Here are some things Meet Glen Campbell is not:
• It’s not ironic or insincere. Campbell’s vocals on “Grow Old With Me,” for instance, are as convincing (if a touch more weathered) as on “Wichita Lineman.”
• It’s not a gimmick or a joke, like the hokey Pat Boone-ifications of In A Metal Mood.
• It’s not produced by Rick Rubin, doesn’t sound like it, and isn’t as dreary as if it had been.
• It’s not a reclamation project, like Bruce Springsteen’s for Gary “U.S.” Bonds or Tom Petty’s with Del Shannon, where anyone came forward with new material, custom-written for Campbell.
Yeah, about the material. Despite a sticker on the CD shrink-wrap claiming Glen “hand picked” these “classic tracks,” the man himself writes in the booklet that producer Julian Raymond “hand picked” the songs and came to the veteran singer-guitarist with the album concept. This means that someone “hand picked” songs from such unlikely sources as Green Day and the Velvet Underground (along with more obvious selections, like Tom Petty and Jackson Browne), set them in arrangements that evoke Campbell’s late 1960’s classics, and recorded them with contributions from the likes of (former Jellyfish) Jason Falkner, Wendy Melvoin, Cheap Trick’s Robin Zander and Rick Neilsen, and five of Glen’s kids.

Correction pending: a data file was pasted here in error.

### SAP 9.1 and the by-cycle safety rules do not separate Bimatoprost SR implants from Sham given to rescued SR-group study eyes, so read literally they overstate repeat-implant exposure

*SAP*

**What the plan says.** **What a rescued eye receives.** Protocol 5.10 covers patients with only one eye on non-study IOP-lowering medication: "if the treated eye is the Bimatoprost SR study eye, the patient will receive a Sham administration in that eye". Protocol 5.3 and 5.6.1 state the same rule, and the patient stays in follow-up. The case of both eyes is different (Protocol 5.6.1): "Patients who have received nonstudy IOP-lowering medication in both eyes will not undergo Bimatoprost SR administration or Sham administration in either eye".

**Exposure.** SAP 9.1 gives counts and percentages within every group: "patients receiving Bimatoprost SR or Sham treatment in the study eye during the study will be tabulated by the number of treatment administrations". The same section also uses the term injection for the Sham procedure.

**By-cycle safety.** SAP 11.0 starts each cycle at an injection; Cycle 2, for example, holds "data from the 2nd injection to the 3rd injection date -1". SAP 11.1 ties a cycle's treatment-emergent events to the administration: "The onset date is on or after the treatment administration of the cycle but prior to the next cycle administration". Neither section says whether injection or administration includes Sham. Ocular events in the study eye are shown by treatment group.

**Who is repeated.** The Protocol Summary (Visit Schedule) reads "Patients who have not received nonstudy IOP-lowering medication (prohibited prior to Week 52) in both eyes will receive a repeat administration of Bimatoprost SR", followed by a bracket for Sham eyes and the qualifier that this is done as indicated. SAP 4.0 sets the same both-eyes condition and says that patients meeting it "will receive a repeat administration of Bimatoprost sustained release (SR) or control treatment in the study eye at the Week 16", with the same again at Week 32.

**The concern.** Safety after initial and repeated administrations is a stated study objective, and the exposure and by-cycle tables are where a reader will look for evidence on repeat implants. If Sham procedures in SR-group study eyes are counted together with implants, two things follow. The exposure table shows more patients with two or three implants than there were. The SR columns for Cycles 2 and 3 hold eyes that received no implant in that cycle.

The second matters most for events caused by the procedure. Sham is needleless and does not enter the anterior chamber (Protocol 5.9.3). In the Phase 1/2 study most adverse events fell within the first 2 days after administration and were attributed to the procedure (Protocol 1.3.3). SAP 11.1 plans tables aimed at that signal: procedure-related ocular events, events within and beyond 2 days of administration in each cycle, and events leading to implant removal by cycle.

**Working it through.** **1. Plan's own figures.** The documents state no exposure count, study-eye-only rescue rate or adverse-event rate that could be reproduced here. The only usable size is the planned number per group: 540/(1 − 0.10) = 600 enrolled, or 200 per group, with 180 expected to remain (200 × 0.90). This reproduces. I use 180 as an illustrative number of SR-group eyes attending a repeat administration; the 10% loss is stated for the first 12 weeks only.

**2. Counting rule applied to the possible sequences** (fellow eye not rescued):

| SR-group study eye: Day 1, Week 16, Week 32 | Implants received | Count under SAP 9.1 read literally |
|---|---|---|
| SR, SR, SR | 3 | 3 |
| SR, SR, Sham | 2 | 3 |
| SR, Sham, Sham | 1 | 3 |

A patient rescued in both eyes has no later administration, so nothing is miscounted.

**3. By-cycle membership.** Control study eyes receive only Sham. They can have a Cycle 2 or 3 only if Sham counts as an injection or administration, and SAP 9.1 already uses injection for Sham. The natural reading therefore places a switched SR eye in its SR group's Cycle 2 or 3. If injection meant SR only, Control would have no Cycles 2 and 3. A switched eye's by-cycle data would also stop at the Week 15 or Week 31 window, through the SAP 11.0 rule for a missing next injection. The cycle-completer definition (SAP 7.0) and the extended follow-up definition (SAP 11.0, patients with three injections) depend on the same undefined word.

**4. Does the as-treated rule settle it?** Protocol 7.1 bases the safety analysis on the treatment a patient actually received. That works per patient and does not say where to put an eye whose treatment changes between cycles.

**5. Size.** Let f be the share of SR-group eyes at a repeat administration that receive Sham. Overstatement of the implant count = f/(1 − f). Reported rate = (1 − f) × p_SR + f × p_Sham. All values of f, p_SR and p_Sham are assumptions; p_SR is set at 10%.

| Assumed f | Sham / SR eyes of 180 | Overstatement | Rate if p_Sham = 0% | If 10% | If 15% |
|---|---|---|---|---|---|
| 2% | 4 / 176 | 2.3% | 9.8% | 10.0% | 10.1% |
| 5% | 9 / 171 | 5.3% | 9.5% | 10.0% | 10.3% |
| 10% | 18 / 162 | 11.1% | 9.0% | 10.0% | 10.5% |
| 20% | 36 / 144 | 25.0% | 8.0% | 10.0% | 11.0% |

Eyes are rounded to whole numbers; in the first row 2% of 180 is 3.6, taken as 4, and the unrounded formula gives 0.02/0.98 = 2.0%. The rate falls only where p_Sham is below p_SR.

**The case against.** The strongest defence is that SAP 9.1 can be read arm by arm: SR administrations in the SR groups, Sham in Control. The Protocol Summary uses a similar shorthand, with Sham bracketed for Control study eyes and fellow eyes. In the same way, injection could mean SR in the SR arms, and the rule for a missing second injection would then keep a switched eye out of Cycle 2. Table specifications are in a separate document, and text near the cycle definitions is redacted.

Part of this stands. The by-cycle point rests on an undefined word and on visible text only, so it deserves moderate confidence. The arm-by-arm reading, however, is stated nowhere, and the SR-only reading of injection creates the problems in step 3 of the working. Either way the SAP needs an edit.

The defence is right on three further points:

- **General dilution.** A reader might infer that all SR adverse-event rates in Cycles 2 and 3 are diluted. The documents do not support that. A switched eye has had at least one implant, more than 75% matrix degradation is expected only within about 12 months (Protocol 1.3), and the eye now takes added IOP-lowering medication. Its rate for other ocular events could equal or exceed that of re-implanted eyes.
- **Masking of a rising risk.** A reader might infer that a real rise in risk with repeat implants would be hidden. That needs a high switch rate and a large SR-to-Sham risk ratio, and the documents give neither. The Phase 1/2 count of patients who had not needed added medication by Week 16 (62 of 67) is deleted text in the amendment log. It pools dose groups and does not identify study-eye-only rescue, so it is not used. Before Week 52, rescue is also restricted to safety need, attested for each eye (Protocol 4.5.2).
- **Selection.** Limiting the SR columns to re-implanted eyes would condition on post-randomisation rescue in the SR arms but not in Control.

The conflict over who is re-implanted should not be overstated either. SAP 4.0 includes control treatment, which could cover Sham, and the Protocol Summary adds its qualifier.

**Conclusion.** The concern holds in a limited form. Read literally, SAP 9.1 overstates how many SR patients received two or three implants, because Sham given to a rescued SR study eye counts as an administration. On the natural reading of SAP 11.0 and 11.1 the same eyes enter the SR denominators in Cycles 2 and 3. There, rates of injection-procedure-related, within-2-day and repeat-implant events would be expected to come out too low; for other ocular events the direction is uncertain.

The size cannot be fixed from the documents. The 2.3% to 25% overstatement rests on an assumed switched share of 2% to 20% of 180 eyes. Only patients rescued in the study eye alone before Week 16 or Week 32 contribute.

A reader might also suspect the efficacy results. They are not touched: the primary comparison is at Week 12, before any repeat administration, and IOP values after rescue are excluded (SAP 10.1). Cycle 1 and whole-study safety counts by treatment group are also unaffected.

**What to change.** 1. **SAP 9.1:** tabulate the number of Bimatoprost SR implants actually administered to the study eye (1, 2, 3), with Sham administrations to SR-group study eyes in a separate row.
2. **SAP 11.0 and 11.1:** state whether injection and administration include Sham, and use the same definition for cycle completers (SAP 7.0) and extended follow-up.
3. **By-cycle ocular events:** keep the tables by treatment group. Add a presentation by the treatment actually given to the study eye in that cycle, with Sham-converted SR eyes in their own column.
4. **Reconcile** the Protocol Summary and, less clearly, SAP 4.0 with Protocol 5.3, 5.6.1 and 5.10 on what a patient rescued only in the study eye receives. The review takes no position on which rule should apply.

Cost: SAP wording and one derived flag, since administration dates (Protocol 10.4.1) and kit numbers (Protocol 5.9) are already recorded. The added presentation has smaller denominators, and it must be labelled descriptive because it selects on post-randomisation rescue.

Anyone familiar with only Campbell’s lesser-quality, though hugely popular hits, like “Rhinestone Cowboy,” might expect Meet Glen Campbell to be a short trip to squaresville. Bear in mind, this guy’s first single was one of the hippest songs Brian Wilson’s ever written, and he was covering Allen Toussaint when Elvis Costello was still answering to the name, “Declan.” And three of Campbell’s greatest recordings (“By the Time I Get to Phoenix,” “Galveston,” and “Wichita Lineman”) cemented his reputation as the ultimate interpreter of the eternally-hip Jimmy Webb’s music.
In the absence of new Webb songs of that quality, the selections on this album make sense. How different is his recording U2’s “All I Want Is You” in 2008 from covering “Reason To Believe” or “Dock of the Bay” (both on the Wichita Lineman album) in 1968? Most listeners who are familiar with the newer songs on this album are too young to remember that, when Campbell was enjoying his early success, it used to be standard practice for mellow singers like John Davidson and Andy Williams to routinely record the day’s softer rock hits. Meet Glen Campbell is very much in that tradition, although they chose some songs — the Foo Fighters’ “Times Like These” in particular — that rocked pretty hard in their original versions.